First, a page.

Labware - MA35 Multivariable Calculus - Two Variable Calculus
 MA35 Labs 2 » Two Variable Calculus Contents2.4 Integration 2.4.2 Riemann Integral 2.4.4 Change of Order of Integration 2.4.6 Change of Variables 2.4.8 Center of Mass 2.4.9 Moment of Inertia Search

Change of Order of Integration (Page: 1 | 2 )

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Fubini's Theorem states that for a continuous function of x and y with a rectangular domain, one can evaluate a double integral by first integrating with respect to x (treating y as a constant) and then integrating this result with respect to y (treating x as a constant), or by first integrating with respect to y (treating x as a constant) and then integrating this result with respect to x (treating y as a constant). Formally, for a function f(x, y) with domain R such that a ≤ x ≤ b, c ≤ y ≤ d,

abcdf(x, y)dydx = ∫cdabf(x, y)dxdy = ∫∫Rf(x, y)dA Demos

 Change of Order of Integration  The "Function Graph: f(x,y)" window shows the graph of z(x,y) = -0.5x - 0.5y + 1. The stepX and stepY variables determine the position of the two sweeping cross sections and are controlled by "tape deck" controllers. There are two ways to perform the double integration: You can either sweep out along the x-axis, and then let the resulting area sweep along the y-axis (this is called first summing or integrating over x, and then over y). The other possibility is to first integrate over y and then integrate over x. This demo shows that the order of the summation/integration does not change the actual value of the integral. No matter which variable you choose to sum over first, you will always get the same volume under the function graph. Slab Approximations  One useful way to think about the evaluation of double integrals is to consider a series of slabs. For y-constant slabs, the height of any slab at some point(x, y0), where y0 is the constant value of y for that particular slab, is given as f(x, y0), so the area of the non-rectangular side of the slab is ∫x(min)x(max)f(x, y0)dx. The slab has a small width in the y direction. We can approximate the volume under the function graph by adding up the volumes of the slabs, a calculation which is equivalent to the summation of an integral. As the number of slabs approaches infinity (and their width becomes infinitessimally small), the summation of the integral becomes an integral of an integral. x-constant slabs work in the same way, but the order is switched -- a manifestation of Fubini's Theorem. In this demo, you have the option of viewing the x-constant and y-constant slabs for a function f(x, y). You can vary the number of slabs by changing "xRes" and "yRes". Exercises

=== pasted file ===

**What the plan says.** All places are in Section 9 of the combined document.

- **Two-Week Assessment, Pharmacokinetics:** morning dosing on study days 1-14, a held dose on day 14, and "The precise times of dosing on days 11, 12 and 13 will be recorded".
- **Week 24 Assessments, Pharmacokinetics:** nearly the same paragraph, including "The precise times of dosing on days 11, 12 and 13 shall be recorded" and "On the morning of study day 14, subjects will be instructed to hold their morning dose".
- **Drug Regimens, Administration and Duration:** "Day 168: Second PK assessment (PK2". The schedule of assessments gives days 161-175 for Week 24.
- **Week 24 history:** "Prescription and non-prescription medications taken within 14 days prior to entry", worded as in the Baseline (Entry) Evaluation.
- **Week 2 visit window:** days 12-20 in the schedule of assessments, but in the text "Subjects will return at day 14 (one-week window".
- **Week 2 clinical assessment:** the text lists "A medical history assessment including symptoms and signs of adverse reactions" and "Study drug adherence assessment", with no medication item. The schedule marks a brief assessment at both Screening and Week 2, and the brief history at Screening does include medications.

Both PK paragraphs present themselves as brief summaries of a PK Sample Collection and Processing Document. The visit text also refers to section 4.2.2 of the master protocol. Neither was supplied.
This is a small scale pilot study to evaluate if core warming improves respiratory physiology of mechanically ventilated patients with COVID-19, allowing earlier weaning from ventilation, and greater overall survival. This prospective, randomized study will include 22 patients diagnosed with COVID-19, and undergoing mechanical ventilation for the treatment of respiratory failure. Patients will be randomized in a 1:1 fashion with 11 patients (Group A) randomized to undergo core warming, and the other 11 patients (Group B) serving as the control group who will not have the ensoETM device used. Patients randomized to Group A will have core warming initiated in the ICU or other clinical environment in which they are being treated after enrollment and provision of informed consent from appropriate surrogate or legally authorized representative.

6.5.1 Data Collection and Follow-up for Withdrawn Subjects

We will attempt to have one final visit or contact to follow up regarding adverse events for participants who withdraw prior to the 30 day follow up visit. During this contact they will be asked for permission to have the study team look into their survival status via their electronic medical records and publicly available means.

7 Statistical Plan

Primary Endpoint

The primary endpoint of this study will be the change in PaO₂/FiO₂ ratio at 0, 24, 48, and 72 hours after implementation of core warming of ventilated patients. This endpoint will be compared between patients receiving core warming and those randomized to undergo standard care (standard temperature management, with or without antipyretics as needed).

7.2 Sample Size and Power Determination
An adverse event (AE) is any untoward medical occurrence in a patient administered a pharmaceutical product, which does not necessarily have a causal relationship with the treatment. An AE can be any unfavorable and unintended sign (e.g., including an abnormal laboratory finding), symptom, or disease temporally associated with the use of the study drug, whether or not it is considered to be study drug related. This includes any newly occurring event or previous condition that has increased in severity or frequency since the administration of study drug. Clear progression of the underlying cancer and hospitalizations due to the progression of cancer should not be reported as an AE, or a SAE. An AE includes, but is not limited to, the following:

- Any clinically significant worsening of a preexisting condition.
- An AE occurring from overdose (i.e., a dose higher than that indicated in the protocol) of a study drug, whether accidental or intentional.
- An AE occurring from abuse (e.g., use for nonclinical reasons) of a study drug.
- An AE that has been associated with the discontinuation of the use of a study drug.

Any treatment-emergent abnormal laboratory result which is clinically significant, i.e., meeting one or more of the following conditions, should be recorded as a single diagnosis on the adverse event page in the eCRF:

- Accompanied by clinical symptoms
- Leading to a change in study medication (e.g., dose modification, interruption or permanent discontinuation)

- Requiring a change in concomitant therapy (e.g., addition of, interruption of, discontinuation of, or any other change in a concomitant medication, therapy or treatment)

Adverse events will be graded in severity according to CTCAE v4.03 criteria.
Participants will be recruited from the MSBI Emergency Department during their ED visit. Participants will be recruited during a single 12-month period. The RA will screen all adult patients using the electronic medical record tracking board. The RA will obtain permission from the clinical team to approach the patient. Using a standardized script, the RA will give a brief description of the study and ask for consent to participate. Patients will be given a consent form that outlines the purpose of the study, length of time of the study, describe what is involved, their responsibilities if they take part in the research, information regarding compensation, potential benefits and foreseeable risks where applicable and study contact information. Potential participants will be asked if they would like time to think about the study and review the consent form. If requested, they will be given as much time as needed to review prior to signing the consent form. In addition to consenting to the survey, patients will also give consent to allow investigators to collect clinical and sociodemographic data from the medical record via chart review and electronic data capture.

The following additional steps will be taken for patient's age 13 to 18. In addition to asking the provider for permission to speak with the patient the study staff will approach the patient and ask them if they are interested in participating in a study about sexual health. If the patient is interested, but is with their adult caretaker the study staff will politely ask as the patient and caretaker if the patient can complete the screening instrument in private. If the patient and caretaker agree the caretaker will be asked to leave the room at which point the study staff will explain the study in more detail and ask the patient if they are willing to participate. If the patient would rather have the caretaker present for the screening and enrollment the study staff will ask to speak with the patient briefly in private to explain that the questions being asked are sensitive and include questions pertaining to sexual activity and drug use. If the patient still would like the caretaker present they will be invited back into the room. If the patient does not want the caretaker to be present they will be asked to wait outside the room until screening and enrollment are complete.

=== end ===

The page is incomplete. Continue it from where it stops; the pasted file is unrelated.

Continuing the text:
• The "Slab Approximations" demo description mentions that the series of slabs represents the summation of an integral. Would it be possible instead to take the integral of a summation and get the same result? Compare and contrast these two processes.